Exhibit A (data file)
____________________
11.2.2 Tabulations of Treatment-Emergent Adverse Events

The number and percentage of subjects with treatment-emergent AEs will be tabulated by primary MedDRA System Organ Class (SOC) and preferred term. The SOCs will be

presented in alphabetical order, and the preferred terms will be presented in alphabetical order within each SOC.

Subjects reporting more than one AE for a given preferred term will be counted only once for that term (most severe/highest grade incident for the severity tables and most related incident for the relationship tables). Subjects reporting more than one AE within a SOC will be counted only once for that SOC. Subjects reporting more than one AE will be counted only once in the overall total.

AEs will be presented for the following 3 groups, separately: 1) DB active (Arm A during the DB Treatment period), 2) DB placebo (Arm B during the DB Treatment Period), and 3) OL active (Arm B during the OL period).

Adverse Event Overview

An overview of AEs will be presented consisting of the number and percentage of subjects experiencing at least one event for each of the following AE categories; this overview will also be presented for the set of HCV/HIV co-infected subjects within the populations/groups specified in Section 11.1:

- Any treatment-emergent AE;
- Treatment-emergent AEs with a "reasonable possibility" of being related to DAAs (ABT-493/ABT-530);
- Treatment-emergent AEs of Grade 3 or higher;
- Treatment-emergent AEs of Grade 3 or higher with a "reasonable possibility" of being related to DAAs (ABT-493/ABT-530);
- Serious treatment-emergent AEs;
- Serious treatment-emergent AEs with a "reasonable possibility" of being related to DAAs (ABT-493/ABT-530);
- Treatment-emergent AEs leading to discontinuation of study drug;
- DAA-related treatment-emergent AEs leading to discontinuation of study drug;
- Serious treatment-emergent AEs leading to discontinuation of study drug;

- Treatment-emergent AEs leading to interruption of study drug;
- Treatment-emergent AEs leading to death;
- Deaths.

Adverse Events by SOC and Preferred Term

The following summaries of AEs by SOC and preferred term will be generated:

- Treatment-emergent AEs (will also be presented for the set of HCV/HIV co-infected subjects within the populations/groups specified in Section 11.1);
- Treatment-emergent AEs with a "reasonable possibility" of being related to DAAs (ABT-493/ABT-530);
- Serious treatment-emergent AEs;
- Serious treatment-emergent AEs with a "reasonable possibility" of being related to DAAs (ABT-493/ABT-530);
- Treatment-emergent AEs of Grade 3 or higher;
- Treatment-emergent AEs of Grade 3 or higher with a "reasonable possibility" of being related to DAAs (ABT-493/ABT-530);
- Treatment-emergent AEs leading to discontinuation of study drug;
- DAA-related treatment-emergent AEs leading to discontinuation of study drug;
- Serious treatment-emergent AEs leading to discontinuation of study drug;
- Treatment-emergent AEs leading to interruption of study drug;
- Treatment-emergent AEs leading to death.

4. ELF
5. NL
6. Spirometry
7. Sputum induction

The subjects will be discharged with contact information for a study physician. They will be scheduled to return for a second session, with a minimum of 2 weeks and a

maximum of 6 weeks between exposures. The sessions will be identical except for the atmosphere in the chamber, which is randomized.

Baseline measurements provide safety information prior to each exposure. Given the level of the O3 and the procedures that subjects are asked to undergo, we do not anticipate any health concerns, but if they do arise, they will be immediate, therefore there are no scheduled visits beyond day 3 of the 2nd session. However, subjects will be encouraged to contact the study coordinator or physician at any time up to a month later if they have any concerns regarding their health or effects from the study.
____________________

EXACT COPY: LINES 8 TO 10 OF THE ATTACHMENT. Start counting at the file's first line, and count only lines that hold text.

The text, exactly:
- Any treatment-emergent AE;
- Treatment-emergent AEs with a "reasonable possibility" of being related to DAAs (ABT-493/ABT-530);
- Treatment-emergent AEs of Grade 3 or higher;